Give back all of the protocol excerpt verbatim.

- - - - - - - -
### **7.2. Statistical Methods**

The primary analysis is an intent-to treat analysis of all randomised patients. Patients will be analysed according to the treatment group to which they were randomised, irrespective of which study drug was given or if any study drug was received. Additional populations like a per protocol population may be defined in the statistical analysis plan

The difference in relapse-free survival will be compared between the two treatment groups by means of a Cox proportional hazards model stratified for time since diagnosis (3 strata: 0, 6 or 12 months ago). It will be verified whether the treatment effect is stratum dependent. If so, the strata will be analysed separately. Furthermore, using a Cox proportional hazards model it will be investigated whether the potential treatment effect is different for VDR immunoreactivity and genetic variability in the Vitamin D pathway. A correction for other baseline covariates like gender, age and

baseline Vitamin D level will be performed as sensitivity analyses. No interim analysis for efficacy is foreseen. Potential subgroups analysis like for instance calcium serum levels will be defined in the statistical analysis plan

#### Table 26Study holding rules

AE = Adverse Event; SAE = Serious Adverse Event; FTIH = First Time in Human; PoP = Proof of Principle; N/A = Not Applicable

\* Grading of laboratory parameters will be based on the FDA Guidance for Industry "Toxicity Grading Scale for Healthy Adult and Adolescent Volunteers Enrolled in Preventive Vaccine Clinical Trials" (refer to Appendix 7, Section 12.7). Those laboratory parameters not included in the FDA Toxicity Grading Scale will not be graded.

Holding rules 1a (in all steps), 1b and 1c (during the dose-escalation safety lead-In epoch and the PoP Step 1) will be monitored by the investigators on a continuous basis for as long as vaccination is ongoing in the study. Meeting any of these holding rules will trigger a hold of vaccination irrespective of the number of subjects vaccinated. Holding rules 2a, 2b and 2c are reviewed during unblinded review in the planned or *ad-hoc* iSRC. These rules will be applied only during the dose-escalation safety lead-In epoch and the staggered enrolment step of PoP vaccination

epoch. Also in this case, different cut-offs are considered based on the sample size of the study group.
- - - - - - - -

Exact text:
### **7.2. Statistical Methods**

The primary analysis is an intent-to treat analysis of all randomised patients. Patients will be analysed according to the treatment group to which they were randomised, irrespective of which study drug was given or if any study drug was received. Additional populations like a per protocol population may be defined in the statistical analysis plan

The difference in relapse-free survival will be compared between the two treatment groups by means of a Cox proportional hazards model stratified for time since diagnosis (3 strata: 0, 6 or 12 months ago). It will be verified whether the treatment effect is stratum dependent. If so, the strata will be analysed separately. Furthermore, using a Cox proportional hazards model it will be investigated whether the potential treatment effect is different for VDR immunoreactivity and genetic variability in the Vitamin D pathway. A correction for other baseline covariates like gender, age and

baseline Vitamin D level will be performed as sensitivity analyses. No interim analysis for efficacy is foreseen. Potential subgroups analysis like for instance calcium serum levels will be defined in the statistical analysis plan

#### Table 26Study holding rules

AE = Adverse Event; SAE = Serious Adverse Event; FTIH = First Time in Human; PoP = Proof of Principle; N/A = Not Applicable

\* Grading of laboratory parameters will be based on the FDA Guidance for Industry "Toxicity Grading Scale for Healthy Adult and Adolescent Volunteers Enrolled in Preventive Vaccine Clinical Trials" (refer to Appendix 7, Section 12.7). Those laboratory parameters not included in the FDA Toxicity Grading Scale will not be graded.

Holding rules 1a (in all steps), 1b and 1c (during the dose-escalation safety lead-In epoch and the PoP Step 1) will be monitored by the investigators on a continuous basis for as long as vaccination is ongoing in the study. Meeting any of these holding rules will trigger a hold of vaccination irrespective of the number of subjects vaccinated. Holding rules 2a, 2b and 2c are reviewed during unblinded review in the planned or *ad-hoc* iSRC. These rules will be applied only during the dose-escalation safety lead-In epoch and the staggered enrolment step of PoP vaccination

epoch. Also in this case, different cut-offs are considered based on the sample size of the study group.